Writing about my life purpose from scratch, I stay emotionally connected to the words. Knowing me, I can’t rely on a single set-in-stone mission statement that’s supposed to keep me inspired forever. I’d rather rediscover my life’s purpose over and over, like waking up each morning and realizing I’m alive. In fact, first thing on a Saturday morning felt like an ideal time for me to do the exercise, when my mind was fresh and not yet occupied by outside pressure. However, when I picked the habit back up again last month, I switched to doing it at random times, not even every day, but just whenever I found myself craving an inspiration break. That worked great too, and being in the midst of day-to-day difficulties when I tried to describe my life purpose made me come at it from a different valuable angle. If you believe something to be your fundamental meaning in life, it would make sense that that sentiment should apply equally to both your breezy and more challenging moments.
Life purpose is really not that complicated
Most of us just want to have a better time that leaves a good aftertaste. We want to express our best selves, learn and explore fascinating things, and collect beautiful experiences of connection with others. We want to take great care of ourselves and our immediate loved ones, as well as make a difference in the larger world.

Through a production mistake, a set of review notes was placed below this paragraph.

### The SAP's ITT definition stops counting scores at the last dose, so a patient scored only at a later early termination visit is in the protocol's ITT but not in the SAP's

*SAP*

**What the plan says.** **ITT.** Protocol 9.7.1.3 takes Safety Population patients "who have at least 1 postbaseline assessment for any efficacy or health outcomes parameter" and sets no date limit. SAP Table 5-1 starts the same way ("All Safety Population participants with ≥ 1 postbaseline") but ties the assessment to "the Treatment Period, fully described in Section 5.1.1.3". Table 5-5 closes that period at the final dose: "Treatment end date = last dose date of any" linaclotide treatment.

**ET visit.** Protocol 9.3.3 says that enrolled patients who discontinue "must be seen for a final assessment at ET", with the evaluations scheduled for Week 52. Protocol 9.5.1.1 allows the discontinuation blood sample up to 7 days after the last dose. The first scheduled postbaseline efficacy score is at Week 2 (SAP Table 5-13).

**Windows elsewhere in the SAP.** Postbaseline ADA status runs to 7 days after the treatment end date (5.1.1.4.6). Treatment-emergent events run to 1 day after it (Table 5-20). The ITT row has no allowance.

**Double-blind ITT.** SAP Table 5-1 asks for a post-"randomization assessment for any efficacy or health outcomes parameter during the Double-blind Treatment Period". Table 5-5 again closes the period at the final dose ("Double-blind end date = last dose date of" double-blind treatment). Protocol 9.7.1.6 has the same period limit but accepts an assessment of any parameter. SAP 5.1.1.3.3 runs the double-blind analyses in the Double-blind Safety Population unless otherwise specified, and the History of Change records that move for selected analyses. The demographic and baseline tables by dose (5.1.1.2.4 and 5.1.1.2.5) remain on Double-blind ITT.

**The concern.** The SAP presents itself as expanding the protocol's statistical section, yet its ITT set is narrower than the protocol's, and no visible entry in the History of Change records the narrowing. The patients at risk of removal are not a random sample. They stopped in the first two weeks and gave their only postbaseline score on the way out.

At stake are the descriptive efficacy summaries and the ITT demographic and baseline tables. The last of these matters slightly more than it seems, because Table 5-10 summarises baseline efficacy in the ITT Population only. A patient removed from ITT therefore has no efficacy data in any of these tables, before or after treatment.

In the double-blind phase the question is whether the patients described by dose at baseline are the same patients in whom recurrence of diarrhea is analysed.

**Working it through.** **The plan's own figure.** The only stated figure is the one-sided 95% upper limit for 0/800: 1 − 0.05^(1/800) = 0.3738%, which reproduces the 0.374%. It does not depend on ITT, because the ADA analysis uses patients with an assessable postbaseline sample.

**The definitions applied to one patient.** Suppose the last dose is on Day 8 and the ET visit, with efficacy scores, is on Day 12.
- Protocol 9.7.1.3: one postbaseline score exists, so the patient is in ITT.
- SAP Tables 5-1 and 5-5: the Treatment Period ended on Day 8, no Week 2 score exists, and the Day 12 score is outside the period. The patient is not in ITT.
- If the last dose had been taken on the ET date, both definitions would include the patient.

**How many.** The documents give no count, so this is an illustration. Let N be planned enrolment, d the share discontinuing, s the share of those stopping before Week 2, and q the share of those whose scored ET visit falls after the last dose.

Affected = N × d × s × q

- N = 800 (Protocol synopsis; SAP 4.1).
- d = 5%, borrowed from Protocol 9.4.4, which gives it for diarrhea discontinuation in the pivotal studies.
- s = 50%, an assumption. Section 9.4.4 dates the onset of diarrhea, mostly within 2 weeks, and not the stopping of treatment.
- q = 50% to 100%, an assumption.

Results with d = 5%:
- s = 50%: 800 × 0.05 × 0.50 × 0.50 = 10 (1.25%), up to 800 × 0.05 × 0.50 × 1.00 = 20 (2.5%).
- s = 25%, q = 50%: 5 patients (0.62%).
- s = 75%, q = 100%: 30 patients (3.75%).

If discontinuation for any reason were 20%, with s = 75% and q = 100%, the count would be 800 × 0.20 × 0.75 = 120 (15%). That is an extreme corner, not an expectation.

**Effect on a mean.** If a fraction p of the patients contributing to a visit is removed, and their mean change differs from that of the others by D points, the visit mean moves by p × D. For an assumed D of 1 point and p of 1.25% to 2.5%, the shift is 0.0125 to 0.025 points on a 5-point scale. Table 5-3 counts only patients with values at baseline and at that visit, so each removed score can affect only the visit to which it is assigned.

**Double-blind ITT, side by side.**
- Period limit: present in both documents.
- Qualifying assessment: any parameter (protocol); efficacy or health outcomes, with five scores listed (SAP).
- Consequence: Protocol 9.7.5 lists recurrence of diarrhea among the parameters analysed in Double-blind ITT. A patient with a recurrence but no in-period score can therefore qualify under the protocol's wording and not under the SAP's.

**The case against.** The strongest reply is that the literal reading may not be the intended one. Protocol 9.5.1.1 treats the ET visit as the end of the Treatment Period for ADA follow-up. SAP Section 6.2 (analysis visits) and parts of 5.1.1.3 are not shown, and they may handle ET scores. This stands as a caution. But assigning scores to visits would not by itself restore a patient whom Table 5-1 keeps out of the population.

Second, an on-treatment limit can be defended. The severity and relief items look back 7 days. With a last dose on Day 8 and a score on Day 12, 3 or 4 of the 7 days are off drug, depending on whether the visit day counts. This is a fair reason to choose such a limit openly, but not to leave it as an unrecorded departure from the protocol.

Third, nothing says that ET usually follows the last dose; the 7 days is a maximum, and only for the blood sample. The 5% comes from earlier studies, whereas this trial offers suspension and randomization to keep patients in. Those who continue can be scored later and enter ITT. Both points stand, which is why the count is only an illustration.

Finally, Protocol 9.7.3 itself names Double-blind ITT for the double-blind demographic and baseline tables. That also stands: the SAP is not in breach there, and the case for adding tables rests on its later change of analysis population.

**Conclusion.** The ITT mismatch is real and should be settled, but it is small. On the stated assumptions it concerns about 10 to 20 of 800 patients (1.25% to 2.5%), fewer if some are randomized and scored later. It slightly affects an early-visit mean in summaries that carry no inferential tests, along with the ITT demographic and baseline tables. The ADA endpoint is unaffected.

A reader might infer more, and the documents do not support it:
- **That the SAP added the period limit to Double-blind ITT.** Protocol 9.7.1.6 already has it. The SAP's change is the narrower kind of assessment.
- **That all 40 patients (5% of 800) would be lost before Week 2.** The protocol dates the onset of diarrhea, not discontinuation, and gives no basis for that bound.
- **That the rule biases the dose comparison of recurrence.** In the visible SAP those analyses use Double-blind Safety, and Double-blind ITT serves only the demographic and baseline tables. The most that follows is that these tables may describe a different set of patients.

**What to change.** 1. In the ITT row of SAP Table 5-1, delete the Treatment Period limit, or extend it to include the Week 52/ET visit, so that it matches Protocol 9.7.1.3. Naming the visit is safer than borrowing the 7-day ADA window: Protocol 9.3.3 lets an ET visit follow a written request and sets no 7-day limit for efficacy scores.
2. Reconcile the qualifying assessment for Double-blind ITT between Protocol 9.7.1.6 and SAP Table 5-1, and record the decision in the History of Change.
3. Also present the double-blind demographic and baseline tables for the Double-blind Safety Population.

If our circumstances are far off from this rosy picture, like Victor Frankl surviving the Holocaust in Man’s Search for Meaning, then it can be a lot harder to find worth in being alive. At the same time, suffering is so inherently awful and morally urgent, that resolving it can become an extremely potent source of purpose.
I am as unique as the next person, with the experiences and inborn personality that shape my deep desires. Still, I found it helpful to reflect on the universal human condition described above. My hunger for self-knowledge could be tempered by knowing that everyone else was trying to make sense of their life too! My tastes would evolve anyway, so why overcomplicate the quest of knowing who I was? Just guess. Try out something that calls to you. Then another. Write about it for 20 seconds a day, and watch that sweet clarity grow over the weeks and months to come. And if you ever feel hopeless or lost, like I have at various points in my life, remember that the search for meaning itself can count as a supremely important purpose.